At a mechanistic level, Suzuki and colleagues found that when glycogen breakdown was inhibited, long-term potentiation (LTP), a form of synaptic strengthening that is essential for learning, initially developed but did not last. Lactate injections rescued LTP. The authors also knocked down the levels of the lactate transporters MCT1, MCT2, and MCT4 using antisense oligonucleotides. For MCT1 and MCT4, reported to be enriched in astrocytes (see Pellerin et al., 2005), knockdown disrupted long-term memory, while lactate injection rescued it. Knockdown of MCT2, found in neurons, eliminated memory but lactate did not rescue it. The results fit with a model in which lactate must be transported out of astrocytes and taken up by neurons for learning to occur. Suzuki and colleagues also showed that MCT1 expression increases in response to learning; when they knocked down MCT1, long-term memories did not form. Finally, memory consolidation is known to require changes in numerous neuronal molecules, such as induction of activity-regulated cytoskeletal protein and phosphorylation of the transcription factor CREB and of cofilin, which is involved in remodeling the cytoskeleton. The authors showed that these changes were also blocked by glycogenolysis inhibition and rescued by lactate.
The million-dollar question now, Alberini said, is, What is lactate doing in neurons? It is possible that lactate is simply providing energy. However, the authors found that glucose injections only weakly and transiently rescued memory formation, suggesting that merely supplying an energy source is not enough to produce these effects. Alberini said the next step will be to determine how lactate is acting on neurons. She is also interested in examining animal models of cognitive impairment for defects in lactate production. Additionally, Alberini would like to look at brains from AD patients, measuring the expression of lactate transporters and astrocytic markers to see if this metabolism is disturbed.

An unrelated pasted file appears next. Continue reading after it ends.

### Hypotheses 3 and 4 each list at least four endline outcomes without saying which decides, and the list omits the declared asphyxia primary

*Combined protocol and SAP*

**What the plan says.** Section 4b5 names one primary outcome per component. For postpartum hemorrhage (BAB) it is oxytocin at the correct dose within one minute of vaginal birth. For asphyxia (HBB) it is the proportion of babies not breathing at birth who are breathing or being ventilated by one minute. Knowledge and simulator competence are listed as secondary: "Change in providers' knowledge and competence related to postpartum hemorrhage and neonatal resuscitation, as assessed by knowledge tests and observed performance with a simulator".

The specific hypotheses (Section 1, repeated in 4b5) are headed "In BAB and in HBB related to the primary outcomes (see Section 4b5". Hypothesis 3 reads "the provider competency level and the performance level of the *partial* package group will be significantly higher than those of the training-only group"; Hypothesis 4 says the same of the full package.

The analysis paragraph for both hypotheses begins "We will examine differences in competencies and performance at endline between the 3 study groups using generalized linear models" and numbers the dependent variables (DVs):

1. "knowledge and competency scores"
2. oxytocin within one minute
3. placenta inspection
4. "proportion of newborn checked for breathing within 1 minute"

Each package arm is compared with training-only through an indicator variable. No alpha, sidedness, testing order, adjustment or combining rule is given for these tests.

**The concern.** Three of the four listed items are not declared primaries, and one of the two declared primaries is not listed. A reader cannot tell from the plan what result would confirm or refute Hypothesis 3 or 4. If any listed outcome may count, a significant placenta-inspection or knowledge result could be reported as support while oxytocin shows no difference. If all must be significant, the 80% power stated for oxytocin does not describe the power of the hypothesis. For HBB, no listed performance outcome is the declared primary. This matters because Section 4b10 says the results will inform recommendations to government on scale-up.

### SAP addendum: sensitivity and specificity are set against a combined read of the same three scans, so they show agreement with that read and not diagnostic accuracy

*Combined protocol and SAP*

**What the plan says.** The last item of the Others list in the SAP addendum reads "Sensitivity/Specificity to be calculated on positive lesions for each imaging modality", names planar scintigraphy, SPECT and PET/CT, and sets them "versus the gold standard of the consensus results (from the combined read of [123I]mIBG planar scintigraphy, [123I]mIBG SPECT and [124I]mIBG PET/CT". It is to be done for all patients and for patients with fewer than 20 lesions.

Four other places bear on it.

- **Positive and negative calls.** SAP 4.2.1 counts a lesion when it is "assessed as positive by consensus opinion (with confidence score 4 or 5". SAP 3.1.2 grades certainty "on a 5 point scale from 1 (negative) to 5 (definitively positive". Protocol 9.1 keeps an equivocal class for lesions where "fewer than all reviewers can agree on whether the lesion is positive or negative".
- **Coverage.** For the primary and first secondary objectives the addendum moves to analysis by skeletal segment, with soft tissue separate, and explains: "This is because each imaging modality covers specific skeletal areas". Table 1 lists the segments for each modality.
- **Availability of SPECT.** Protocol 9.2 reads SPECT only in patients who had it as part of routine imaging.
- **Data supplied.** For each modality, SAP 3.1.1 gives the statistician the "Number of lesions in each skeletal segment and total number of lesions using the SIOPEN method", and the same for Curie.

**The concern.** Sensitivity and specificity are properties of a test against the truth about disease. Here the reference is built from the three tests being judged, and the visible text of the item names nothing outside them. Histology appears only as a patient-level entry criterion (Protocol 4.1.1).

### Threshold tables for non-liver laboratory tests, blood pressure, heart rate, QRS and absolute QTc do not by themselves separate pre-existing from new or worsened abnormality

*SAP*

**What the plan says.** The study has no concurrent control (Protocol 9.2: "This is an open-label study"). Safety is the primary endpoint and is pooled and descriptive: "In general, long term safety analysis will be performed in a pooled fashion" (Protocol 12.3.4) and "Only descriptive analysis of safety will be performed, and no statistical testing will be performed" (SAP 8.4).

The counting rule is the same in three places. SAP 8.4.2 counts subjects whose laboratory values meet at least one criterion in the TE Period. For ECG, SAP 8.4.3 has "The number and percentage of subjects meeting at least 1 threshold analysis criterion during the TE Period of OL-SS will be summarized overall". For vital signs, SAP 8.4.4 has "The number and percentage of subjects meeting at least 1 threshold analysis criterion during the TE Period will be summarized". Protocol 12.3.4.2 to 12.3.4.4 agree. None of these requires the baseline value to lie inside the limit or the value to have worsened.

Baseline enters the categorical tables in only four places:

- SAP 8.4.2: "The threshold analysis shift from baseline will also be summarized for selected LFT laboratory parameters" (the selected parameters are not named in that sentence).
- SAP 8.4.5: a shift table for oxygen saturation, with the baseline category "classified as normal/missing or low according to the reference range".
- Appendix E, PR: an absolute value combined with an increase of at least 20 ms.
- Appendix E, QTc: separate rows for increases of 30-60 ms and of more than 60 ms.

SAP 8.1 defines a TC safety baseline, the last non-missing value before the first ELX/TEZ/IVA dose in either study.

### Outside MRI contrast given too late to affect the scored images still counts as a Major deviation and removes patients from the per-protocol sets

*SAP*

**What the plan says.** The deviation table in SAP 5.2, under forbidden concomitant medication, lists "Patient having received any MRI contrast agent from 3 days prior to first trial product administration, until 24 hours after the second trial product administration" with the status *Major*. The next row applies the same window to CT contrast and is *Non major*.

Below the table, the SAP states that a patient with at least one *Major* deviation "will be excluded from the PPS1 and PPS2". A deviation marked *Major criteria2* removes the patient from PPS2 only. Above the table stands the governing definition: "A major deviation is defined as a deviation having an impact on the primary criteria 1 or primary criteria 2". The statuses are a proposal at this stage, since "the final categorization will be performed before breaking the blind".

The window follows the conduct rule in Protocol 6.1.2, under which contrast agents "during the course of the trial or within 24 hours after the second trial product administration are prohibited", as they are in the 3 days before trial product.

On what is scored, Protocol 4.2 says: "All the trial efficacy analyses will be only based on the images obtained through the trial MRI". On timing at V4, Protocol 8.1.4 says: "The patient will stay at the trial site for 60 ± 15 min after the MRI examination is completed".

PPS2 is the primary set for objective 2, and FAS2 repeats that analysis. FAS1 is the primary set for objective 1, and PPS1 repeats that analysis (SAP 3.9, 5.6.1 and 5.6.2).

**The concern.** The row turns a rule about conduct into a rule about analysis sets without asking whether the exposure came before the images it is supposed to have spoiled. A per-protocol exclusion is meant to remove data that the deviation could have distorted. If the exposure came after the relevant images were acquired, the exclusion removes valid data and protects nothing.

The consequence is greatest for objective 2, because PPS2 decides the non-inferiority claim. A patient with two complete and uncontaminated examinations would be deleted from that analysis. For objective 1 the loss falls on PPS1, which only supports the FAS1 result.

Dmitri Rusakov at University College London, U.K., wrote to ARF that the identification of lactate’s role in memory formation is exciting. The findings also suggest that adding lactate could rescue memory impairment caused by faulty glycogenolysis, he wrote, but it remains to be seen how common this mechanism is in memory disorders (see full comment below).
Ben Barres at Stanford University in Palo Alto, California, noted in an e-mail that recent gene expression data from large array studies of purified cell populations have cast doubts on the older lactate transporter expression data (see Cahoy et al., 2008 ; Doyle et al., 2008; Dougherty et al., 2010). For example, the newer data indicate that MCT4 is not expressed in astrocytes, and MCT2 is not exclusive to neurons. Noting also that antisense knockdown does not eliminate expression, Barres suggested that the next step should be to use more specific molecular perturbations in defined cell populations to nail down the contributions of the different transporters.
For her part, Alberini said the most important thing is for researchers to enlarge their frame of thinking to include not just neurons but other cells as well. “Before, we were thinking about cognitive functions as a result of neuronal network mechanisms, but we now have to think about the crosstalk between astrocytes and neurons,” she said.—Madolyn Bowman Rogers